Fun, Fun, Fun in Babylon.
“Casino bosses transform Sin City into Club City”
LAS VEGAS -- To step into club XS at the Wynn Las Vegas is to enter the dreamscape of a modern artist with fetishes for gold and bronze and bodies in motion.
A golden-plated frieze made from casts of nude women sits atop a shimmering staircase. Waves of electronic dance music grow louder with each downward step toward a pulsating, football field-sized club where lasers cut the air above thousands of dancers.
The revelers take their cues from the famous DJs onstage who are known to surf the crowd in inflatable rafts, throw sheet cakes at clubbers’ faces and spray vintage champagne into their mouths.
In Sin City, where over-the-top is always the sales pitch, lavish nightclubs featuring a heart-pounding party have become the backbone of a billion-dollar industry that is soaring while gambling revenue slips.
“We learned a long time ago that in order to continue to attract people from around the world, we have to provide things that are hard to find anywhere else,” said Jim Murren, CEO of MGM Resorts International, which operates nine Strip hotel-casinos boasting their own dance scenes. “These clubs, if done correctly, are tremendous magnets.”
A $100 million temple to revelry, XS is the top-earning nightclub in the country, joining six other Vegas venues in the top 10. Its estimated annual revenue hovers somewhere near $90 million, according to the trade publication Nightclub & Bar.
The city now boasts more than 50 such clubs. New additions are coming all the time, including the five-story Hakkasan at the MGM Grand, which debuted last month, and Light at Mandalay Bay, Cirque du Soleil’s first foray into the disco business, opening Memorial Day weekend.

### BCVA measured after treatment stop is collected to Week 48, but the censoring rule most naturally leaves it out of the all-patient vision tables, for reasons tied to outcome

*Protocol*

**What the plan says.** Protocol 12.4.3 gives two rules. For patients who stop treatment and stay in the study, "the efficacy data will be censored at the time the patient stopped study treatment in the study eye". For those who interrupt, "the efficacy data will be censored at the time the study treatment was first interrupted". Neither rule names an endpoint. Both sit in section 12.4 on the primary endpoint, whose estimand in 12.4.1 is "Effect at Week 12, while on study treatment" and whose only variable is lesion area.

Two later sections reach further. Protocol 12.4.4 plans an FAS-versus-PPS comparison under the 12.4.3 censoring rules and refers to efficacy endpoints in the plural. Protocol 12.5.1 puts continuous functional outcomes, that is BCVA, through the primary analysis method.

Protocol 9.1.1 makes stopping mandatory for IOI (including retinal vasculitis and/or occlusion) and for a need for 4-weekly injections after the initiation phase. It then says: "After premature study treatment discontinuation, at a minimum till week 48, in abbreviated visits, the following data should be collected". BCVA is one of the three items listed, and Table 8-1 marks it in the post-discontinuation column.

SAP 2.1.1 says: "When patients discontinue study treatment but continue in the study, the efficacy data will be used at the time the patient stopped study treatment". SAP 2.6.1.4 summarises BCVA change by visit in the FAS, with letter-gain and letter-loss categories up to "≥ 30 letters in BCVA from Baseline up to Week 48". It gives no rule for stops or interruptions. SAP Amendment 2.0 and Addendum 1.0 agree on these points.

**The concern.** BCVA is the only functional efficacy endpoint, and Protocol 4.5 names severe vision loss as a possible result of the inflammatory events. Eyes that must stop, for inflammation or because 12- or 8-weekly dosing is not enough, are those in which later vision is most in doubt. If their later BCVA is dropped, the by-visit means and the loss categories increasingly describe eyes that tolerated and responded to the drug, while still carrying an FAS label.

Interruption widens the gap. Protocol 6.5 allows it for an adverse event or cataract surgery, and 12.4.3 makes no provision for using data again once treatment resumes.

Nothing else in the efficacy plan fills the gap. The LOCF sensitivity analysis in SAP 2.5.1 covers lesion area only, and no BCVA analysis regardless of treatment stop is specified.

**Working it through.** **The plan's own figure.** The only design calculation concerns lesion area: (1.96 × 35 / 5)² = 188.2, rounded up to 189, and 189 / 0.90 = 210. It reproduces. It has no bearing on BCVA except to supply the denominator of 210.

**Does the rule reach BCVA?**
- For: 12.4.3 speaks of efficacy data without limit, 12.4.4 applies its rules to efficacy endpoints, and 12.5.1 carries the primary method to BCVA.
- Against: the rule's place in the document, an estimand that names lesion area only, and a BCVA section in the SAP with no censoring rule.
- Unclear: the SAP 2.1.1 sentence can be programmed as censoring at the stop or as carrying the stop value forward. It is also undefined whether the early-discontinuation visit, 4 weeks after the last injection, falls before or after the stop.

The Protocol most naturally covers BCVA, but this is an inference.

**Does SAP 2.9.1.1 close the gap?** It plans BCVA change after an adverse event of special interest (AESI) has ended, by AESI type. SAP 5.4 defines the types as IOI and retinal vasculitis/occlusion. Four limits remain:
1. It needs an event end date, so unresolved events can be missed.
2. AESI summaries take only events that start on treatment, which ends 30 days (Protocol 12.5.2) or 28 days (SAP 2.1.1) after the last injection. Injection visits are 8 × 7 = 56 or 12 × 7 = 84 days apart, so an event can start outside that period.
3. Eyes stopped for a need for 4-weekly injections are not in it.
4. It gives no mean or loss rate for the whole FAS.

The rise of the Vegas super-club coincides with the decline of the town’s gambling supremacy. The tiny Chinese enclave of Macau surpassed the desert oasis as the world’s top gambling destination in 2006. Singapore is on track to claim the No. 2 spot.
During the heart of the recession, when overall Strip revenues tumbled by 16 percent, nightclubs saw more profit than ever. By 2011, Las Vegas was clubbing all the way to the bank, with Strip beverage departments earning more than $1 billion. Casino tycoons began remaking the Strip into the club capital of the world.
With extravagantly paid DJs, larger-than-life venues and billboard ads that stretch beyond the Strip to Hollywood Boulevard and Miami, casinos are trying to pull off a tricky balancing act: keeping the kitschy core that draws older generations while finding a way to make the city hip enough to attract a younger, big-spending set — emphasis on big-spending.
“We’re not interested in competing against everyone to get the 21-year-olds that are going to spend little to no money and are going to clog up the hallways,” Murren said.
The 10-minute taxi ride from the airport to the Strip takes visitors past dozens of billboards promoting top DJs from Holland and beyond. Celine Dion and Elton John now take their place on marquees alongside names that recall Internet handles, such as “deadmau5” and “Kaskade.”
Las Vegas, long known for catching performers on the downswing of their careers, finally appears to have embraced a musical trend at the height of its popularity. Globe-trotting Dutch DJ Afrojack, 25, said he has come to consider the Strip his home because it’s the one place he believes is as dance-music-focused as he is.
By HANNAH DREIER